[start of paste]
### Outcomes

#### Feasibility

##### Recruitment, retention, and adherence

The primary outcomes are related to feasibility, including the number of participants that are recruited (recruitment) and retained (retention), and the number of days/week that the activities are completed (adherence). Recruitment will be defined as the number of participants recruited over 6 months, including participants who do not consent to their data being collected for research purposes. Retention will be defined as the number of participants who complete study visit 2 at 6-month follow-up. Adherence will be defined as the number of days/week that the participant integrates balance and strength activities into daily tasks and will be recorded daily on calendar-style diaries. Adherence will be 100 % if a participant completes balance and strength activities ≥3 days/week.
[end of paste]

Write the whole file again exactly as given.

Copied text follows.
### Outcomes

#### Feasibility

##### Recruitment, retention, and adherence

The primary outcomes are related to feasibility, including the number of participants that are recruited (recruitment) and retained (retention), and the number of days/week that the activities are completed (adherence). Recruitment will be defined as the number of participants recruited over 6 months, including participants who do not consent to their data being collected for research purposes. Retention will be defined as the number of participants who complete study visit 2 at 6-month follow-up. Adherence will be defined as the number of days/week that the participant integrates balance and strength activities into daily tasks and will be recorded daily on calendar-style diaries. Adherence will be 100 % if a participant completes balance and strength activities ≥3 days/week.